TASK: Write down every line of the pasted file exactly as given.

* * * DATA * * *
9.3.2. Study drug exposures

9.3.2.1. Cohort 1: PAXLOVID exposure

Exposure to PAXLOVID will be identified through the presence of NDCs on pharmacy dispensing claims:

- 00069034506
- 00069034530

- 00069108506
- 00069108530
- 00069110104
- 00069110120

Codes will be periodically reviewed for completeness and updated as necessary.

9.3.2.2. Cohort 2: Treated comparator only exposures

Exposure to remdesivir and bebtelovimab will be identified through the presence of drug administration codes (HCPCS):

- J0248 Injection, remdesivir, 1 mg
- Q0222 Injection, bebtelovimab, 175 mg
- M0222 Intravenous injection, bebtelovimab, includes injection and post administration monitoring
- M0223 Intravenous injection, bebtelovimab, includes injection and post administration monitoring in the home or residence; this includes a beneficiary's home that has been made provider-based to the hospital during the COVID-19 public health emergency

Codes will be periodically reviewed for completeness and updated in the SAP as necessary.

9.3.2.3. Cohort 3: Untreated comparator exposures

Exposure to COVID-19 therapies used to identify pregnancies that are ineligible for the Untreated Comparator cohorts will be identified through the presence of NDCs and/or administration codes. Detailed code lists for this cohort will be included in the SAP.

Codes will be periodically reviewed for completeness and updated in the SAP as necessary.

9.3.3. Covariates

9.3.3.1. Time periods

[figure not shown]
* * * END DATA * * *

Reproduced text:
9.3.2. Study drug exposures

9.3.2.1. Cohort 1: PAXLOVID exposure

Exposure to PAXLOVID will be identified through the presence of NDCs on pharmacy dispensing claims:

- 00069034506
- 00069034530

- 00069108506
- 00069108530
- 00069110104
- 00069110120

Codes will be periodically reviewed for completeness and updated as necessary.

9.3.2.2. Cohort 2: Treated comparator only exposures

Exposure to remdesivir and bebtelovimab will be identified through the presence of drug administration codes (HCPCS):

- J0248 Injection, remdesivir, 1 mg
- Q0222 Injection, bebtelovimab, 175 mg
- M0222 Intravenous injection, bebtelovimab, includes injection and post administration monitoring
- M0223 Intravenous injection, bebtelovimab, includes injection and post administration monitoring in the home or residence; this includes a beneficiary's home that has been made provider-based to the hospital during the COVID-19 public health emergency

Codes will be periodically reviewed for completeness and updated in the SAP as necessary.

9.3.2.3. Cohort 3: Untreated comparator exposures

Exposure to COVID-19 therapies used to identify pregnancies that are ineligible for the Untreated Comparator cohorts will be identified through the presence of NDCs and/or administration codes. Detailed code lists for this cohort will be included in the SAP.

Codes will be periodically reviewed for completeness and updated in the SAP as necessary.

9.3.3. Covariates

9.3.3.1. Time periods

[figure not shown]